Wednesday 21 Apr 21

Over the course of two years, we demonstrated a number of improvements to the problem of efficiently telling overlapping quantum states apart. Here, we review these results.

Coherent states are the best signal carriers for optical communication over a high-loss channel since they remain pure states. On the other hand, their non-orthogonality prohibits us from discriminating different coherent states without error. This error limits the amount of information transmitted from sender to receiver. The ultimate minimum error probability for a given set of coherent states is quantum mechanically obtainable by optimizing a measurement operator. However, physical implementations of the optimal measurements are often highly non-trivial and conventional measurement strategies detecting classical physical variables of optical fields are far from the optimal error probability for coherent state discrimination. Therefore, a major goal of *quantum state discrimination* is to devise a receiver that can beat the standard quantum limit (SQL) given by conventional measurements and approach the ultimate bound.

We developed a feedback receiver for the discrimination of the quaternary phase shift keying (QPSK) coherent states encoding format. The receiver consists of a displacement operation, a photon detection and fast feedback control of the displacement operation dependent on outcomes from the photon detection performed on preceding parts of a signal state. By installing a photon detector with a detection efficiency over 70% at telecom wavelength and performing the feedback procedure up to 10 times, our receiver beat the SQL under practical imperfections at telecom wavelength for the first time. Last year, the work entitled “Experimental Demonstration of a Quantum Receiver Beating the Standard Quantum Limit at Telecom Wavelength” was published in Physical Review Applied. The concept and main results are illustrated below.

Following the successful implementation of such a feedback receiver that can discriminate coherent states beyond the SQL, a natural question arises: is the technically involved feedback necessary to beat the SQL? It has been believed so for the discrimination of the QPSK coherent states, especially in the weak coherent amplitude range. As a collaboration work with Jasminder S. Sidhu and Cosmo Lupo from the University of Sheffield, we devised a novel receiver that can beat the SQL in the very weak signal power regime without adopting feedback and experimentally demonstrated the proposed receiver. Although this proposed receiver requires a photon detector with almost ideal detection efficiency to surpass the SQL and does so only for very weak signal powers, our strategy does not rely on the feedback technique and may as such have higher compatibility with optical communication, since the feedback can limit the communication bandwidth. This work, “Quantum Receiver for Phase-Shift Keying at the Single-Photon Level,” was published in PRX Quantum earlier this year.

As described above, there is a certain probability of making erroneous decisions in the discrimination of coherent states due to their non-orthogonality. However, if one is allowed to discard some of the measurement results, it is indeed possible to make a conclusion without ambiguity. This type of quantum state discrimination is referred to as *unambiguous state discrimination *and usually aims at maximizing the success probability of reaching unambiguous conclusions. While the ultimate bound of the success probability had been theoretically obtained, there was a large gap between this ultimate bound of the QPSK unambiguous state discrimination and existing protocols. In our recent paper entitled “Adaptive Generalized Measurement for Unambiguous State Discrimination of Quaternary Phase-Shift-Keying Coherent States,” published in PRX Quantum, we theoretically proposed and experimentally demonstrated a novel feedback receiver with photon detection that can unambiguously distinguish non-orthogonal QPSK coherent states with a high success probability beating all existing protocols and provide a near-optimal performance. The feedback receiver based on photon detections can therefore with different settings provide near-optimal performance for both minimum error discrimination and unambiguous state discrimination of multiple coherent states. As such, it is expected to serve as a novel receiver technique in applications associated with classical coherent communication as well as quantum communication.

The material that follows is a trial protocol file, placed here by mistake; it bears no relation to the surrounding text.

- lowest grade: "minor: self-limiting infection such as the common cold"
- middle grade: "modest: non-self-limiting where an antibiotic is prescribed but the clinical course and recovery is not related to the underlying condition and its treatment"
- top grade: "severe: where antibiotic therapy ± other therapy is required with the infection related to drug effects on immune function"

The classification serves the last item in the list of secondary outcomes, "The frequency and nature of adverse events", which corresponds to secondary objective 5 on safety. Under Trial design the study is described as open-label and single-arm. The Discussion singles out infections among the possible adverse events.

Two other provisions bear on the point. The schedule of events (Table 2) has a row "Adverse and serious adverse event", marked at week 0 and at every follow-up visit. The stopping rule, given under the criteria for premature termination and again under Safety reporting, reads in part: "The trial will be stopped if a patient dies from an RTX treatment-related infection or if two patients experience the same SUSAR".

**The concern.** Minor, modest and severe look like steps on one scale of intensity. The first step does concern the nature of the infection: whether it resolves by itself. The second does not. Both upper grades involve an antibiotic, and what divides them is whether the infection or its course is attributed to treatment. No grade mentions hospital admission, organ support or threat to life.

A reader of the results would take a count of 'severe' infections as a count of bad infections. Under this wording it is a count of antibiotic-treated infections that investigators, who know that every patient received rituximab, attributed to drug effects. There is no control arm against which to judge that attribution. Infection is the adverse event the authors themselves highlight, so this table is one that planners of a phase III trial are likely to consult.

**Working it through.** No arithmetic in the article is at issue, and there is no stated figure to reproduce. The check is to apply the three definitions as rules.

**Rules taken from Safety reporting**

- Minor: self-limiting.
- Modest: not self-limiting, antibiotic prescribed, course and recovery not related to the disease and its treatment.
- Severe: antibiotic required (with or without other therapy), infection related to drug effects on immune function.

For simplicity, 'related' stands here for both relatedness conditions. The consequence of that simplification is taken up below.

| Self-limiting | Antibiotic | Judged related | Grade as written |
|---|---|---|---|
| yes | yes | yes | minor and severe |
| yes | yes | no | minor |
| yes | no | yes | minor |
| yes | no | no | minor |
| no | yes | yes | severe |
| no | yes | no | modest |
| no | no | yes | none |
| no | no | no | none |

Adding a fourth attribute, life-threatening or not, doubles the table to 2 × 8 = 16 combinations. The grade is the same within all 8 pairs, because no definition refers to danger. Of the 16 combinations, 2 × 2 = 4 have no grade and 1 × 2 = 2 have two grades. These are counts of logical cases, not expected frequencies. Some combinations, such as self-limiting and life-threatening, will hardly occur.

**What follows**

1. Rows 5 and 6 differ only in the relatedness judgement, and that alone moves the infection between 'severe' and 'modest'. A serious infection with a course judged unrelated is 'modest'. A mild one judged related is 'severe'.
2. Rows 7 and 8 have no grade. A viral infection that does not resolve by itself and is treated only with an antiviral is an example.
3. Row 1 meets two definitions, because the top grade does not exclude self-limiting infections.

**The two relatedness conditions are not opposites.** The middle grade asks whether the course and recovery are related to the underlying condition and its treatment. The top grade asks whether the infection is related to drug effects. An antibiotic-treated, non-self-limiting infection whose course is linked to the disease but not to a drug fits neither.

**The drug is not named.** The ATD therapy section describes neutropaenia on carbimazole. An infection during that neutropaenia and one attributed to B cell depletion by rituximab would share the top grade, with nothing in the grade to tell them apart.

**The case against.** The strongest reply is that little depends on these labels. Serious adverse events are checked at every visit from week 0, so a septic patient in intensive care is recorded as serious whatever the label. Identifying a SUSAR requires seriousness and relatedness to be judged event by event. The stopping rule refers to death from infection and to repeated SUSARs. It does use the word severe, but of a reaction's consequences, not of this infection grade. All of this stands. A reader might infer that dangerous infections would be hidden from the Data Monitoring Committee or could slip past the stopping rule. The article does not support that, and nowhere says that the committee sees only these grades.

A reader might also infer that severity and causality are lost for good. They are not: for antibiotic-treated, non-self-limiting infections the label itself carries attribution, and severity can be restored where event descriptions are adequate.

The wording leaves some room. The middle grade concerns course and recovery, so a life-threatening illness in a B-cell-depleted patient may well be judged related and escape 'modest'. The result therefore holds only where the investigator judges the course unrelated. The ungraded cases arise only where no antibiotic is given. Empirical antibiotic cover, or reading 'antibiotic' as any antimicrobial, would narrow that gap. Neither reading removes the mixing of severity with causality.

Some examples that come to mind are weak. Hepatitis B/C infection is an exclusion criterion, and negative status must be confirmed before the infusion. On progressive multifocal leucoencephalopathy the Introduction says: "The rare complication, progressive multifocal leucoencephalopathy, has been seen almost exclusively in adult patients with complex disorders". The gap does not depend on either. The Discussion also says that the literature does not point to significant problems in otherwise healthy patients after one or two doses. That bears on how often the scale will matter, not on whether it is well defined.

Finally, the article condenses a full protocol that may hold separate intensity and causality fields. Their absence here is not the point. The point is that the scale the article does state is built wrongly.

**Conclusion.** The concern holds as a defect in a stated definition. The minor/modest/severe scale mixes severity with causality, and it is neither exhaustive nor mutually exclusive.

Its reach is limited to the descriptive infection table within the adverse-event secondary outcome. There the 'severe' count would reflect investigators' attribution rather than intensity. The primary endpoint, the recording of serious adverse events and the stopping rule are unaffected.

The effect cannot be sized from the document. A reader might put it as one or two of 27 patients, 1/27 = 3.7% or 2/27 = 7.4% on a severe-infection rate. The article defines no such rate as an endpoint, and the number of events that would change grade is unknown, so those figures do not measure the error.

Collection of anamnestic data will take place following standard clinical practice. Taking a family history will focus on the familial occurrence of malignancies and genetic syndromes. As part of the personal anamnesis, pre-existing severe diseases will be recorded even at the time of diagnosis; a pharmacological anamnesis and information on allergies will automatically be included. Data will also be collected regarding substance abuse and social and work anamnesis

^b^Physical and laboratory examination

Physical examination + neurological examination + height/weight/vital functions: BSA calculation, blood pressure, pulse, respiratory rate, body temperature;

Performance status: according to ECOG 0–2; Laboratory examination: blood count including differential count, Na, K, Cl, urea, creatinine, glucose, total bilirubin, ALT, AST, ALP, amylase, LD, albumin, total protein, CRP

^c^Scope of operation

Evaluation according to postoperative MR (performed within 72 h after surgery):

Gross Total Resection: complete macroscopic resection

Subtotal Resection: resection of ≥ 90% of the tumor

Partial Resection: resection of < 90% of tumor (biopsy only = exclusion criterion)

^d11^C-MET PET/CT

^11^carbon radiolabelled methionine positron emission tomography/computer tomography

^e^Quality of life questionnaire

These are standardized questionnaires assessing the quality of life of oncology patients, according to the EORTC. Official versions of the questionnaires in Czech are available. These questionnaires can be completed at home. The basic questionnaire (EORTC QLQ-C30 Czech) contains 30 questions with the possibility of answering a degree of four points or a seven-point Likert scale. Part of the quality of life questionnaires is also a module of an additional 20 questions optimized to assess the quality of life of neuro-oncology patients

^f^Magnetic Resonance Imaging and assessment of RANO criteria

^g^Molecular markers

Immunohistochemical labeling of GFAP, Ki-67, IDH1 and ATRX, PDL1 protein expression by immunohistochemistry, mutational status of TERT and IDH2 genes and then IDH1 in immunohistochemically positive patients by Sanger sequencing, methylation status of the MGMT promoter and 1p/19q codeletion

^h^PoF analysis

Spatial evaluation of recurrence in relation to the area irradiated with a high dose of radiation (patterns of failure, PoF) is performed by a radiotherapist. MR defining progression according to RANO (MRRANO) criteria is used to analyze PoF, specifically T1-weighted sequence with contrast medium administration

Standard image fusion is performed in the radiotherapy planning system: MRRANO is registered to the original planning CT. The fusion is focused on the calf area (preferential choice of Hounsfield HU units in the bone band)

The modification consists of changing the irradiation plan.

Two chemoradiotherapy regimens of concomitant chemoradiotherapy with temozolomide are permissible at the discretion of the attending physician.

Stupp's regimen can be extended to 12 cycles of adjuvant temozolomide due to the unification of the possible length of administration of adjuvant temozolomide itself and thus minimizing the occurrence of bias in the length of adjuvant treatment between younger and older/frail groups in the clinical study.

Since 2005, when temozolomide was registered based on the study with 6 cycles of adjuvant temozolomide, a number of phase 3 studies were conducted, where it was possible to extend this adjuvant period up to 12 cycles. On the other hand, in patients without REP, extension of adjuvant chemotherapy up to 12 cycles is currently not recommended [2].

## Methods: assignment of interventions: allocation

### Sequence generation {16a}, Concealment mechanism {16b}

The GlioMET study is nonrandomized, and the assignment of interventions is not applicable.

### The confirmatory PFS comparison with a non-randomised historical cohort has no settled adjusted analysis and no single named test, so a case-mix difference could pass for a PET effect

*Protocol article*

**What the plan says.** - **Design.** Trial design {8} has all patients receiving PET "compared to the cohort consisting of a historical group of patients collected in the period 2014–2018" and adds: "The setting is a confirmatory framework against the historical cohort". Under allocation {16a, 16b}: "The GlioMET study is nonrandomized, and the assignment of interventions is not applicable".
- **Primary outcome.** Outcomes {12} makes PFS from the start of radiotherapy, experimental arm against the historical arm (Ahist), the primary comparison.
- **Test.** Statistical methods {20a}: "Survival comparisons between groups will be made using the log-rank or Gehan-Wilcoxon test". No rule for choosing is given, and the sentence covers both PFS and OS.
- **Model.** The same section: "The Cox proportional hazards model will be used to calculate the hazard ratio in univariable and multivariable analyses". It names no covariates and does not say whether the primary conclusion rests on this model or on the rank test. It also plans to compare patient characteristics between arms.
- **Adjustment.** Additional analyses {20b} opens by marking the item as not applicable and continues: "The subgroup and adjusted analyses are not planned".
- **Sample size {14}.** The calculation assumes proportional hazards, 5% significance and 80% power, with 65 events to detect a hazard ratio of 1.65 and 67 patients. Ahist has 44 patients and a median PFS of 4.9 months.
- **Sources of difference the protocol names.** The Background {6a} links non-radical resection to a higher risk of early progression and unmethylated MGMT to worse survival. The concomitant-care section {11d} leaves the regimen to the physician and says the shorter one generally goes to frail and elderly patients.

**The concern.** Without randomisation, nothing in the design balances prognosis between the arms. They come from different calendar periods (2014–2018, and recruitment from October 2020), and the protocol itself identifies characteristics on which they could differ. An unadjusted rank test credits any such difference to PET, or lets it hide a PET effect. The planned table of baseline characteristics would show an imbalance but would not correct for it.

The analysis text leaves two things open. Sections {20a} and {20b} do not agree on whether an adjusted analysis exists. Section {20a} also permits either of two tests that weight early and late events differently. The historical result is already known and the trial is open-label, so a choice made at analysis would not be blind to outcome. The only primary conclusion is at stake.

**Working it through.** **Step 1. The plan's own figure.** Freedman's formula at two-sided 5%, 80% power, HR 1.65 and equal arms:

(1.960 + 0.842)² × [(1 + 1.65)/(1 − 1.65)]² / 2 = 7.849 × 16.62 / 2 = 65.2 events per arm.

The feedback receiver combined with photon detection is a powerful measurement strategy not only for discrimination of coherent states but also for discrimination of non-classical states such as qubits, as it can implement an arbitrary two-dimensional projective measurement. We characterized our feedback receiver via quantum detector tomography and experimentally showed that our receiver can perform very well in the discrimination of single-rail qubits, one of several promising encoding schemes in optical quantum information processing. The work will pave a new way for quantum information processing with the single-rail optical qubit and contains an interesting aspect of fundamental science since it is the first demonstration of quantum detector tomography of a measurement that dynamically updates its physical structure in real time. The paper “Tomography of a Feedback Measurement with Photon Detection” was published in Physical Review Letters last year.